National Library Week: The library goes virtual

Until mid March, the library at Benjamin Franklin International Exploratory Academy was a hub for students looking for a quiet place to read, take a break or just think. When COVID-19 forced everyone to stay home, librarian Rose Badia decided that neither a global pandemic nor a statewide school closure was going to keep her from providing her students a version of that space.

“It’s important to keep that going,” said Badia, who has been a librarian at Dallas ISD since 2007, first at Skyline High School and now at Franklin Middle School. This year, she was one of five national finalists for the 2020 School Librarian of the Year, given by the School Library Journal in recognition of outstanding work in using 21st-century tools to engage children and teens in fostering multiple literacies.

Badia recalled the last days at the school this spring were spent issuing laptops to each Franklin Academy student in preparation for the possibility that Dallas ISD would be closed indefinitely to help slow the spread of COVID-19 in the community. She started planning right then and there.

“I talk to kids a lot. I make a connection with them,” she said. “I knew I needed to start planning to keep that going, to do the same with them that I do when they come to the library.”

Her routine on a normal week in the physical library involves hosting classes, teaching research techniques, and reserving Fridays to check out books. She figured remoteness was no excuse to keep the doors to the library shut.

On Badia’s first remote library visits, which she offers three days a week, she set up a cooking segment from her kitchen—jaunty beret and all—to take students through a cookie recipe and then discuss a book about cookies.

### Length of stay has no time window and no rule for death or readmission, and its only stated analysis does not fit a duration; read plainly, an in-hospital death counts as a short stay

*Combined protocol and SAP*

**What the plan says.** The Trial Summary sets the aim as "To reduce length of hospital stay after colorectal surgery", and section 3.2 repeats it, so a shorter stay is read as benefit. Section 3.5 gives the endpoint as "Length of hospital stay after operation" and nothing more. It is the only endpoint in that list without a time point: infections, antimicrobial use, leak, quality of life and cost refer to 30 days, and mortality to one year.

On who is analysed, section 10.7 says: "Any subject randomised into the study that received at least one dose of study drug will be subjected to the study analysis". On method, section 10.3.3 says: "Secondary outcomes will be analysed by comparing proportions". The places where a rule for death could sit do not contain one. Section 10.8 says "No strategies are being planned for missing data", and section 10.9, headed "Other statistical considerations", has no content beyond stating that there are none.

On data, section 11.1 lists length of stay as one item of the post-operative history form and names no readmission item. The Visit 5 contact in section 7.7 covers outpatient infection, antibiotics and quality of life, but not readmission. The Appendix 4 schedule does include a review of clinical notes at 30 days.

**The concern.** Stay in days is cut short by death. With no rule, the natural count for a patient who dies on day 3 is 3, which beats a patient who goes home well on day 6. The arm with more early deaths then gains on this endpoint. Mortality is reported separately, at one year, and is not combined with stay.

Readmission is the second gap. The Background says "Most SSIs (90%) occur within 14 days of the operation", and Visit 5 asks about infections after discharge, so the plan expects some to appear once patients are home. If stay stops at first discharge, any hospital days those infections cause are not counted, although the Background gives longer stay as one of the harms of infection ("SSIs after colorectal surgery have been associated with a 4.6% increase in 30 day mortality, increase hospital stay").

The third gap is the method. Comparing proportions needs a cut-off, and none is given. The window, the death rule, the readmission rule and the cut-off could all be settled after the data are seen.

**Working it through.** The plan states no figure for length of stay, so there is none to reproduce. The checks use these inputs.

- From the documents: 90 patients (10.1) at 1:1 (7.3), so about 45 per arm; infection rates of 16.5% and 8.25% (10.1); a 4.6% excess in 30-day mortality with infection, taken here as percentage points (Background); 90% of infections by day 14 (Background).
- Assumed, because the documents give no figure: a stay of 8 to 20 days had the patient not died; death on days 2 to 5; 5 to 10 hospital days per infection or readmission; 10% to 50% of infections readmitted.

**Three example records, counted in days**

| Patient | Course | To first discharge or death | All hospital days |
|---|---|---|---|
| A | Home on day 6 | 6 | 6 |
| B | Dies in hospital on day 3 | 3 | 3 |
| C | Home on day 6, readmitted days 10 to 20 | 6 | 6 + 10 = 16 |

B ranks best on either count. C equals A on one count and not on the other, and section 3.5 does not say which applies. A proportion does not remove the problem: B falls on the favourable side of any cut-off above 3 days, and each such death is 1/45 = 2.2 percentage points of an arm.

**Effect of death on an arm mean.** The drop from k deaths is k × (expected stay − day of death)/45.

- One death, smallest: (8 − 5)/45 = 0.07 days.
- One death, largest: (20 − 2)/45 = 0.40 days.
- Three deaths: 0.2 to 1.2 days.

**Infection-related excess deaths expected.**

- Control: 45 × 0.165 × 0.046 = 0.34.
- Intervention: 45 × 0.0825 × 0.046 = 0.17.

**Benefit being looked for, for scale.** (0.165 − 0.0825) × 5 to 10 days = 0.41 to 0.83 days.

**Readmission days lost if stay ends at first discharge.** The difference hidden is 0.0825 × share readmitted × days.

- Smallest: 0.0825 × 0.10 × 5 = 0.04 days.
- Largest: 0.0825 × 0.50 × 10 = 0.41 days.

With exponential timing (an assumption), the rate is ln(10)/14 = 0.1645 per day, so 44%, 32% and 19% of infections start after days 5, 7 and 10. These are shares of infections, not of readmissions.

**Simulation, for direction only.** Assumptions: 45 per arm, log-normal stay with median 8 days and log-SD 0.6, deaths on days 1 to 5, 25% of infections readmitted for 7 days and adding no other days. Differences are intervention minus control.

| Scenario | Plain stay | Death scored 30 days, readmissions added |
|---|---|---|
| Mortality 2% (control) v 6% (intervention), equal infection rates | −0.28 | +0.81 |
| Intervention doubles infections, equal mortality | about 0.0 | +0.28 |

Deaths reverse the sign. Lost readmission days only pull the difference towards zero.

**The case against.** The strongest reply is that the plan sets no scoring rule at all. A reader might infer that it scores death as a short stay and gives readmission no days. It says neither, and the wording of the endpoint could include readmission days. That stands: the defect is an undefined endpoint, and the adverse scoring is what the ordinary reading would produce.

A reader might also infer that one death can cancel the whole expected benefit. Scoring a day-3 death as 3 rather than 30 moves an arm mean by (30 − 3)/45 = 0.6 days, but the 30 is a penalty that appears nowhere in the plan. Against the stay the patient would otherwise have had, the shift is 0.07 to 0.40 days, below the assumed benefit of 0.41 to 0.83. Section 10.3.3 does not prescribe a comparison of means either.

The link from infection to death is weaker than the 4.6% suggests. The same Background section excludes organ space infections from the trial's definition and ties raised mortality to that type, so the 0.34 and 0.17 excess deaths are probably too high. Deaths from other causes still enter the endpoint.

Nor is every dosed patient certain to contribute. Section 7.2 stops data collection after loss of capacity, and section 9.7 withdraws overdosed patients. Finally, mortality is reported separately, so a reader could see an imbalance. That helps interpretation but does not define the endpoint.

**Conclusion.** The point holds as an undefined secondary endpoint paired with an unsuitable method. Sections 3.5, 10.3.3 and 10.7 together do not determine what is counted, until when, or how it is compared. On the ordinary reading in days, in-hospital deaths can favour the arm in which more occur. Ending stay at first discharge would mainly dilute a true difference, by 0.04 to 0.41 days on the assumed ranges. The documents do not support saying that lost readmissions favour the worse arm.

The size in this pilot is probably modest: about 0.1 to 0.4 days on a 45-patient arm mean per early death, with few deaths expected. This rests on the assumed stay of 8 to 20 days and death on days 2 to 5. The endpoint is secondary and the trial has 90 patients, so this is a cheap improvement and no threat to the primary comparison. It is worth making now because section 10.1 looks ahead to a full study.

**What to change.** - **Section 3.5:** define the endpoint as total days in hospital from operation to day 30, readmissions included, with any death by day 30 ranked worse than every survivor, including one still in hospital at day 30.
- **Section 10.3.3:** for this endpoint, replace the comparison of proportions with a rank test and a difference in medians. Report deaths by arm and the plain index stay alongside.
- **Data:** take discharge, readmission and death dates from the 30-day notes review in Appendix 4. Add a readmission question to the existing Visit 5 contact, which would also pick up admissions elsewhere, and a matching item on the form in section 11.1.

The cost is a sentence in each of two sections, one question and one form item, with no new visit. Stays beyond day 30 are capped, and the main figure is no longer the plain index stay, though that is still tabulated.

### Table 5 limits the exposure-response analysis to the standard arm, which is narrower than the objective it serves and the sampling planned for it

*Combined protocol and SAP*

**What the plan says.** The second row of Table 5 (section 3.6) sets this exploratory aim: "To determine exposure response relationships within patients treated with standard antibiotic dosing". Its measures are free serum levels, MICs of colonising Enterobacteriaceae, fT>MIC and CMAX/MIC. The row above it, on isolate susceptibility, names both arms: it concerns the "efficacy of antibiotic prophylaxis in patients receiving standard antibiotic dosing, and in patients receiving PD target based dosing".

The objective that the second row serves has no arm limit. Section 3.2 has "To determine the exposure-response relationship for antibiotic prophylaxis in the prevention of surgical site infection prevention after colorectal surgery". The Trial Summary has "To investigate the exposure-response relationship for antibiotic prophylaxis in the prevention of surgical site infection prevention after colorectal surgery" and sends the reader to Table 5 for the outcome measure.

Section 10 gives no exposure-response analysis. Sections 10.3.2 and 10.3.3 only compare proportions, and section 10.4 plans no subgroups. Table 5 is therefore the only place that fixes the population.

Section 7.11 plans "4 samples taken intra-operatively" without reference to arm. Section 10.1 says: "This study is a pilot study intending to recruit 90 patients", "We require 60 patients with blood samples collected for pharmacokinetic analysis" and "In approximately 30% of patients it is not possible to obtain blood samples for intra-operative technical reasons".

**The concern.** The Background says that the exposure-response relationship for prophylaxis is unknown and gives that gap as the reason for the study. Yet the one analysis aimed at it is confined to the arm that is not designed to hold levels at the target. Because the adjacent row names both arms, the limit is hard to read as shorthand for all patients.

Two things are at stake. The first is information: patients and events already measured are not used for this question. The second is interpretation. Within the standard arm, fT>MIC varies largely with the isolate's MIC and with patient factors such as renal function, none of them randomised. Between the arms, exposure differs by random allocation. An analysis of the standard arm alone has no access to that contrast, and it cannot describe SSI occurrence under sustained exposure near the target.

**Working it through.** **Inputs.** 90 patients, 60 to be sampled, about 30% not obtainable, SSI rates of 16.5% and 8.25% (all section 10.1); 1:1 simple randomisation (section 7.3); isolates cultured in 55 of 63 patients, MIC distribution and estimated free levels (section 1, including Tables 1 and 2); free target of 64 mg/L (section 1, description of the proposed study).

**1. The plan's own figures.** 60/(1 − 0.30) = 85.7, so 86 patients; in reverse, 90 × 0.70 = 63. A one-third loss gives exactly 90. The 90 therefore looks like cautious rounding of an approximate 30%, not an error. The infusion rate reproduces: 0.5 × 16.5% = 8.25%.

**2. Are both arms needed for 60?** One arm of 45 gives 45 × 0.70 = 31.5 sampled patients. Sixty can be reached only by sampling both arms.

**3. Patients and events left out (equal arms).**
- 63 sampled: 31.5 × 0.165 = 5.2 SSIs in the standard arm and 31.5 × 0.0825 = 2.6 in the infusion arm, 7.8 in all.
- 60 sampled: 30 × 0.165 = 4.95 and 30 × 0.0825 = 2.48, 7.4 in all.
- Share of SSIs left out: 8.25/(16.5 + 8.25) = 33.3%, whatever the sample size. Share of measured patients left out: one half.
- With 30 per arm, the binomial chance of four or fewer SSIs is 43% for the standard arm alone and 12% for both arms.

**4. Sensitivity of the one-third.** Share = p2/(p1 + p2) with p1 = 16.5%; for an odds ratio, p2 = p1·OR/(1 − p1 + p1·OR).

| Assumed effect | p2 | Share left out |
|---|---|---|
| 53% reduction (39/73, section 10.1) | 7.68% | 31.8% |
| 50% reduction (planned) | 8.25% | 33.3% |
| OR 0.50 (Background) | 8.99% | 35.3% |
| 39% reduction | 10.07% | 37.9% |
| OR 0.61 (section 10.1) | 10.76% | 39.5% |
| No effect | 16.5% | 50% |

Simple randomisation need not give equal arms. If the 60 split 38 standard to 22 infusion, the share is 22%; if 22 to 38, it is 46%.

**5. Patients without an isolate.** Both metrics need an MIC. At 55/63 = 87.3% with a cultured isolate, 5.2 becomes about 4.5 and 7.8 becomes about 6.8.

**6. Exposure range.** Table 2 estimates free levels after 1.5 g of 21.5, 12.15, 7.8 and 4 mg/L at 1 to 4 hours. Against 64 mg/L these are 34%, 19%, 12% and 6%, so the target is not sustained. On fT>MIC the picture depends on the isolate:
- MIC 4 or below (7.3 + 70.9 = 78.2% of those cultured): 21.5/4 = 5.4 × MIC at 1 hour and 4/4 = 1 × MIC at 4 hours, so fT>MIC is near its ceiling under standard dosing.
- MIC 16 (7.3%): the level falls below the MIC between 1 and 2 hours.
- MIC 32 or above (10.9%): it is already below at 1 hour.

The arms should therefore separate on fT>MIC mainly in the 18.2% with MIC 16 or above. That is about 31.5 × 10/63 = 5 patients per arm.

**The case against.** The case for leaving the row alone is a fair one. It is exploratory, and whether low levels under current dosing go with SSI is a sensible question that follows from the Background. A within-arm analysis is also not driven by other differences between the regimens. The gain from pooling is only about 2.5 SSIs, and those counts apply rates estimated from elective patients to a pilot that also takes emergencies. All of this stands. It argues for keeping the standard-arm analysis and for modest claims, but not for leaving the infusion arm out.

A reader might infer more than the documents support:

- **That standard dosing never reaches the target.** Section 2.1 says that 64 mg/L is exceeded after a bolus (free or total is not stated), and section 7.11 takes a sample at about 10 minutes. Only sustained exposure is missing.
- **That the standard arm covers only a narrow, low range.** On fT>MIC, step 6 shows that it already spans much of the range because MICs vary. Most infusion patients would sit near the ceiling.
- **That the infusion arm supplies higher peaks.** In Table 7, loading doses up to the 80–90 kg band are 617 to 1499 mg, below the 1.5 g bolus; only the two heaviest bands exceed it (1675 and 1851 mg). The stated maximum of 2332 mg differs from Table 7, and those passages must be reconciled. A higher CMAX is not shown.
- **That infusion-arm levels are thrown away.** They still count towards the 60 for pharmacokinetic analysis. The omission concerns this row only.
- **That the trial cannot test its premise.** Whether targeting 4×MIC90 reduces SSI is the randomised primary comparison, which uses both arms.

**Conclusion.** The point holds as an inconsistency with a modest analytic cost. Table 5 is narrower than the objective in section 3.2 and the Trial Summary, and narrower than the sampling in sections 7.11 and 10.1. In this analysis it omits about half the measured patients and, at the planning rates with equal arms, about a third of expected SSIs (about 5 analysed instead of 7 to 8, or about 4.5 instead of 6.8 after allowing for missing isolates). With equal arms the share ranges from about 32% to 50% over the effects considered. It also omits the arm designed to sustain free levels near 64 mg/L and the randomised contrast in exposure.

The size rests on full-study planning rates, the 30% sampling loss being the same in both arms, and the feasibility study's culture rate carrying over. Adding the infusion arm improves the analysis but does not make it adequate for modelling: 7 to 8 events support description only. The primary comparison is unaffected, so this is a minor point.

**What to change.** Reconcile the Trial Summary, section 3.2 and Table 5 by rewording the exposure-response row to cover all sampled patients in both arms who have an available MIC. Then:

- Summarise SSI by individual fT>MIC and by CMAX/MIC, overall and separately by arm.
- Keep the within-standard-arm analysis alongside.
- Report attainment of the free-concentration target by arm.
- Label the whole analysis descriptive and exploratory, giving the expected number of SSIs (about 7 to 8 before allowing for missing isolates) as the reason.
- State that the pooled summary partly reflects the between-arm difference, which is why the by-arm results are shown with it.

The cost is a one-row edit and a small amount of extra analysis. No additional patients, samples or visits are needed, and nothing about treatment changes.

“I wanted something cool they could do at home with their families,” she said. “I found a book about cookies and a recipe for peanut butter cookies. I had about 27 students and teachers join in.”

Later in the week, she got emails from parents telling her that their children had made the cookies at home.

“That’s what I was looking for,” she said. “The library needs to be part of every family.”

Most recently, she taught participants how to tie-dye a T-shirt.

She dedicates Wednesdays to tech literacy to share online resources with students and their parents. On Fridays, the group reads stories, sometimes in Spanish. On Tuesdays, she works with the counselor The Family place—who used to visit the school—to share tips for life like time management and the best ways to effectively learn from home

“I want my library to be active and be part of the community, as all libraries should be,” she said.




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